Roy wakes up and it is morning. He’s apparently pulled the armchair into the center of the living room. The couch and table are pushed in front of the television, making all three unusable. He’ll have to move them back into position before Shirley gets back.
Only the faintest impression of the Sun floods into the room. Roy has shifted his weight toward the vertex of the recliner and he is balanced ; about as flat as he can get in the chair. He’s slept well. His knees feel relaxed and his muscles haven’t yet started to tense. But before he can rise from the chair, he might as well make a plan.
He is not yet hungry, and yet he wants … something.
As he approaches the main throughfare on foot, there is bright and quiet. Cars squeak in the background. It’s been a while since he looked at the clock (as cleaning up and getting dressed, on the oven-stove, just once, green numbers) but he guesses it must be about six o’clock. No, scrap that. Five-thirty.
He turns the corner. In the periphery, there is a man reeling a metal gate. He’s opening shop. The metal panes scrape against each other and the sound is loud. But it breaks apart and bashes against the stone buildings. By the time the sound waves reach Roy, they no longer hurt.
The bricks fade into a black-painted facade. He peeks in the door’s window to see the barkeep shuffling around, moving wooden stools. A pair sits at a back table.
He walks in. The floor is made of wood planks, well-weathered. The surface is worn away unevenly and damps the sound from his footstep.
“G’morn’.” he is tired but keeps at it. He looks at the floor and raises his hand, palm facing toward Roy, in a half-parade wave. “What can I get you?” The two haven’t yet met eyes.
Roy doesn’t speak. He walks up to the bar’s counter, where all stools are put up except four, somewhat off-set from the center.
The barkeep’s hair has gone white. His shiny skull, skin now stretched firmly against bone, is visible between short hairs. He washes a glass in a deep silvered sink and begins to dry it on the cloth strung from his apron. Specks of white hang in the air ; dust particles reflecting light.
The barkeep puts the glass down and fiddles on a shelf to retreive a bowl of cut lemons. 90° to Roy’s left, the bathroom door swings shut and a young woman walks to the table. She walks slowly and deliberately. Alcohol has made precision of movement difficult. The sound of her body collapsing on the bench is the only sound in the bar for just that moment.
The barkeep attends to the preparation of the drink. A bottle clinks against others as he pulls it from beneath the overhanging counter.
Roy nods, still trying to eavesdrop on the couple in the back. The barkeep continues shuffling objects.
The man talks to the woman but Roy doesn’t catch the specific words. A question, he posits.
“No?” Her voice is clear and little overly-loud. But her response gives no information about the question he asked. He guesses that they’ve been here all night. She pushes her glass around the table. “Let’s go up front. You know, catch some rays. Looks like it’s gonna be a nice day. Sunny, at least.”
The pair collect themselves and pick up their glasses. They make a wide-V, punctuated by a stop at the bar to deposit their glasses. They slide their glasses across the counter toward the barkeep. “One more of the same, my good man.” The male customer clicks at the end of his sentence. (A bit caustic.)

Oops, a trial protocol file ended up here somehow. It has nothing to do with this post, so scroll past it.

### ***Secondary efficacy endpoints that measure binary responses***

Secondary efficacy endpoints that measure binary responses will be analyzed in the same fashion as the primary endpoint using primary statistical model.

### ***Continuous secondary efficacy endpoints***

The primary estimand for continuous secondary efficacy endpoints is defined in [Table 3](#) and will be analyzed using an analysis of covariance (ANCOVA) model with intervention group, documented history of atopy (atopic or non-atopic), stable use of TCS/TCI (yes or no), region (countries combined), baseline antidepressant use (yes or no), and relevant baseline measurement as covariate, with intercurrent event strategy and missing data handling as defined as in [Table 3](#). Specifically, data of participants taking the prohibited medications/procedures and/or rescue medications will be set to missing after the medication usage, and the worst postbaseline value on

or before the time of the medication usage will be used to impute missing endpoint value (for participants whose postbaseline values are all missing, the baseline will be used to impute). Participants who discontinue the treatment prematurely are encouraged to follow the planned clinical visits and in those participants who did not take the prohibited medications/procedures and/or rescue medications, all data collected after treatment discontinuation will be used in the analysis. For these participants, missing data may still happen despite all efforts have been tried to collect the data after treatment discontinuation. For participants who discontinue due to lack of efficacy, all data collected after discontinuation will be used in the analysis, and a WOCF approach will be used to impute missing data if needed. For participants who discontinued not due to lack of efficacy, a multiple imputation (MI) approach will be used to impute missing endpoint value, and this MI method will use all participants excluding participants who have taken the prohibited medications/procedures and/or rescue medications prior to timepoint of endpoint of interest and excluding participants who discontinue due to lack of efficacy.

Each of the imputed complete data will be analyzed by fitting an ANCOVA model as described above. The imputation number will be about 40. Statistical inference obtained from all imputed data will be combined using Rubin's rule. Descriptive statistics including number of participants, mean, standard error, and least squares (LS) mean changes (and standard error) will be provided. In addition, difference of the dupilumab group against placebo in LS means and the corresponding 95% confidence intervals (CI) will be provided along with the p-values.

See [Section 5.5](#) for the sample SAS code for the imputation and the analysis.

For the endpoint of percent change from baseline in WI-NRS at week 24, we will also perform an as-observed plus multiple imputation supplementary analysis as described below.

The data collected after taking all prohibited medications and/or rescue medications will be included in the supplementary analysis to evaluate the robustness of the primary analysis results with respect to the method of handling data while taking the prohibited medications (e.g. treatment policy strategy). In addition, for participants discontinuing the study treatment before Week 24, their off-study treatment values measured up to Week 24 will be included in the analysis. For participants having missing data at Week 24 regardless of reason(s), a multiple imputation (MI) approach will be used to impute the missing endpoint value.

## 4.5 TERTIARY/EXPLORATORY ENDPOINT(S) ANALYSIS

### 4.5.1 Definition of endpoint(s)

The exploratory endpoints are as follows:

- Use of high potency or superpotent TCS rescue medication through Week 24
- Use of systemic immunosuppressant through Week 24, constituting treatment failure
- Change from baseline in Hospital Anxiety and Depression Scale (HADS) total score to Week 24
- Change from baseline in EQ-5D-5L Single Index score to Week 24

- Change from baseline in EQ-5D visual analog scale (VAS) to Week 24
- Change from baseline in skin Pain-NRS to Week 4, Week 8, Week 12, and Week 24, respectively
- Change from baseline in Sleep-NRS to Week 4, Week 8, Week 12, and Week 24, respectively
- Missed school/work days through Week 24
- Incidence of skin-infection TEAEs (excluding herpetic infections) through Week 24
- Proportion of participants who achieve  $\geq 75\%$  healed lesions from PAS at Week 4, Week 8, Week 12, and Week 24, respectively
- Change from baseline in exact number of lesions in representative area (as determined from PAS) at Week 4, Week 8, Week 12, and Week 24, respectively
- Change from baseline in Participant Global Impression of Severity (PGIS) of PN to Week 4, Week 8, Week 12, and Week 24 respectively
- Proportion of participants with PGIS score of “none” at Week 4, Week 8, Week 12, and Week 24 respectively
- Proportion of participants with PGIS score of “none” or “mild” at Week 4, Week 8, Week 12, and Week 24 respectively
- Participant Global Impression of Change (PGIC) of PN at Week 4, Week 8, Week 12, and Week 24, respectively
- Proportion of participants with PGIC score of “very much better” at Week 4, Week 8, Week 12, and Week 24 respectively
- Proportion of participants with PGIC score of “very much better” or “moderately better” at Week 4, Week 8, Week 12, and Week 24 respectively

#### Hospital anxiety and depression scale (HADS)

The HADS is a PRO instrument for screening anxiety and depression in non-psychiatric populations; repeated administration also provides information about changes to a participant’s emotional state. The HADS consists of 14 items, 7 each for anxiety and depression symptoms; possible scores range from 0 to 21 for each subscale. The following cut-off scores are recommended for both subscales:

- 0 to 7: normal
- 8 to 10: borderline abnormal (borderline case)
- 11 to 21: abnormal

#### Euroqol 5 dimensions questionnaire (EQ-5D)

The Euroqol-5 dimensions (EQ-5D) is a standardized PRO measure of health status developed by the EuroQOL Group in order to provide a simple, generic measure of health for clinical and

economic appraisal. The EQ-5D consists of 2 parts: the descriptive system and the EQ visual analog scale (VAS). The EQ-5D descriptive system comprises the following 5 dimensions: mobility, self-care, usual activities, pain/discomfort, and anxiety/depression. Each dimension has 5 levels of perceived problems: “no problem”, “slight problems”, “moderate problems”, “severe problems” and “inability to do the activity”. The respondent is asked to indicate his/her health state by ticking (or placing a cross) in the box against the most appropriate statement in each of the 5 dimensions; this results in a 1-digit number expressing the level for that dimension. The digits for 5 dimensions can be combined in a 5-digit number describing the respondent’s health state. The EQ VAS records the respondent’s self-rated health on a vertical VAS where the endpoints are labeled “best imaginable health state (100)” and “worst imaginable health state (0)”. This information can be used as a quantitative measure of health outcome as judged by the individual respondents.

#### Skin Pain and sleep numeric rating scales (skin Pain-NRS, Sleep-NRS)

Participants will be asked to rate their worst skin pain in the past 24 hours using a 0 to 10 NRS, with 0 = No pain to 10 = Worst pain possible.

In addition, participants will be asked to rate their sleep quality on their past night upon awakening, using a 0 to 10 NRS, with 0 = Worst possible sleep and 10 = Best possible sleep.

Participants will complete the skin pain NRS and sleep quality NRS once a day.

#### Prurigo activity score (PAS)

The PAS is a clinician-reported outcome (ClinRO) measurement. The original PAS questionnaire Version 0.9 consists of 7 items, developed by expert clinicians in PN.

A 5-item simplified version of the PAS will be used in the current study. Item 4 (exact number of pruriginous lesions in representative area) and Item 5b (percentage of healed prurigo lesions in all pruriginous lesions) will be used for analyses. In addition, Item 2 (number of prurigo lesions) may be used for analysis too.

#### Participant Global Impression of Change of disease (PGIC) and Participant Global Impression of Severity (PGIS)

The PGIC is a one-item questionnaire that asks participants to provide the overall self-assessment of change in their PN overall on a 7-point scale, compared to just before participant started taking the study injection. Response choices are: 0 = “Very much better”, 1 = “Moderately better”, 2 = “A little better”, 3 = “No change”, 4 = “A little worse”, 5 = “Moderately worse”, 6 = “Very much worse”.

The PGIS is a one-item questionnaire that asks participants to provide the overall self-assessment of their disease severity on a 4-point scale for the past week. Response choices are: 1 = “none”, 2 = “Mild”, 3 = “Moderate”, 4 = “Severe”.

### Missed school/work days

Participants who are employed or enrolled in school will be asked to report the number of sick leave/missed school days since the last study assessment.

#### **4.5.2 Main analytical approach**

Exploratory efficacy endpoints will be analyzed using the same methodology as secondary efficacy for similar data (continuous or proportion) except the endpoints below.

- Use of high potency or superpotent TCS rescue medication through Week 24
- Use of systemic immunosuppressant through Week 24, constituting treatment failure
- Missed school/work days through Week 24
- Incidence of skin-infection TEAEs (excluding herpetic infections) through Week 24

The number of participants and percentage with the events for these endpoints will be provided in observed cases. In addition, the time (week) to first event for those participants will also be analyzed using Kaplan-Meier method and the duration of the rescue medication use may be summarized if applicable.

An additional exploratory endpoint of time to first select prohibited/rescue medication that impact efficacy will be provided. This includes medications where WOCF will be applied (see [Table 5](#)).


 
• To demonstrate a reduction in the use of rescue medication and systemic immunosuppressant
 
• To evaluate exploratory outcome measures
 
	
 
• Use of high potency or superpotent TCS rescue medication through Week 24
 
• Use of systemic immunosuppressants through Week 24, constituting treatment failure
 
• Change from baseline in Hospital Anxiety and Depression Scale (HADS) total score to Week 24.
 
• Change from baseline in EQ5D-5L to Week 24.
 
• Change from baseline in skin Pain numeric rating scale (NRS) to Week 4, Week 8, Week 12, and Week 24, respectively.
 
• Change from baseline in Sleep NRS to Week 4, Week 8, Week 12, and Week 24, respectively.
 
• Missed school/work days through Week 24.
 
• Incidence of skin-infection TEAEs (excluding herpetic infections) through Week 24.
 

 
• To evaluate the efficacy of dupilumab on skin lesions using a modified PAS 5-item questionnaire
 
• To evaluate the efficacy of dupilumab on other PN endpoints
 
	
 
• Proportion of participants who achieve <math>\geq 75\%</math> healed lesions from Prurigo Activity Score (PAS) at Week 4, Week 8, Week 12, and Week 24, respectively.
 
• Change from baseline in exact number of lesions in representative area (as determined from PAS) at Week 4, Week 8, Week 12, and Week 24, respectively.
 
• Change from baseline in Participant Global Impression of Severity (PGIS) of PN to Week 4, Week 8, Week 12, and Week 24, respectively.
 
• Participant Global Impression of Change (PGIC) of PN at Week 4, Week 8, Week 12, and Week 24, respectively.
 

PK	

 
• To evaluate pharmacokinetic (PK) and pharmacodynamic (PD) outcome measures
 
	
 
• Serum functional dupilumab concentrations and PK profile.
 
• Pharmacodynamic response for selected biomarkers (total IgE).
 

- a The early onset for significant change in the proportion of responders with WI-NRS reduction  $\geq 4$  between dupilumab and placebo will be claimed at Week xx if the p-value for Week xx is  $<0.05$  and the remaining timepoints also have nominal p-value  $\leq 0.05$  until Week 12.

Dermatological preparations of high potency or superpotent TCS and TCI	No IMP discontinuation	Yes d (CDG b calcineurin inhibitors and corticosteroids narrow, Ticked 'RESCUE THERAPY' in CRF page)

The glasses are empty, save for some melting ice. The barkeep picks them up with one hand and they clack together loudly. With one hand, he flips a napkin on the counter, places Roy’s drink on it, and scoots it over.
A light fluffle can be heard behind Roy. The pair have repositioned themselves at a table next to a large window.
“They’ve got me programming in Excel.” The young woman begins.
“Yeah. You know: ‘If A1 greater than A2’ kind of stuff.”
“Well. That’s…” The man is uneasy, restraining his honesty.
“Yeah. Not exactly what I was hoping for. I was hoping for something a bit more… Well, a bit more than cooking someone’s books. But pay’s okay.”
“What’s the company?”
The barkeep turns on a radio near the aged cash-register and begins flipping through the channels. He settles on one. It’s a sports broadcast, but some kind of classic re-run.
“Greetings, friends. We’re here at –”
The man laughs loudly at something his comrade said. Roy’s attention leaves the radio and he misses the line.
“Today’s game will see the Baltimore Oreos –”
(Oreos? No no. Or-i-oles. Ears.)
“…play the Boston Americans.”
The barkeep interrupts his thought. “1901, we’re in. April sigst.”
“And it’s a fine day, sunny and clear. The 26th of April–”
“April twenty-sixth. Right.” The barkeep runs his rag over the edges of the sink.
The radio drones on and Roy tries to hear the couple behind him again. But no noise rises. After a few moments of impatience, he pushes against the counter to look behind his right shoulder. They are gone. Roy looks back to the bartender but he is absorbed in cleaning his stations.
He looks back at his drink. Condensation has left a ring around the bottom and the paper is just starting to disintegrate. He drinks the rest of it in a large gulp, leaving the ice in the cup. He tries to stifle a shudder as the stuff hits his empty stomach. The barkeep raises an eyebrow while glancing at the scene.
Roy pulls a ten-dollar bill from his wallet and places it under both the glass and the napkin. Water wouldn’t outright damage the bill but no need to be obnoxious.
When Roy finds the radio, the batteries are crusted over with acid. He knows he shouldn’t touch the things with his bare hands, but he’s overcome with impatience.
The faint smell of the crystalized chemical rises into the air. He is about to reach in and pull the batteries out when
His cell phone buzzes in his pocket.
Beep. He answers it. “Hello?”
“Roy?” (It’s Shirley.)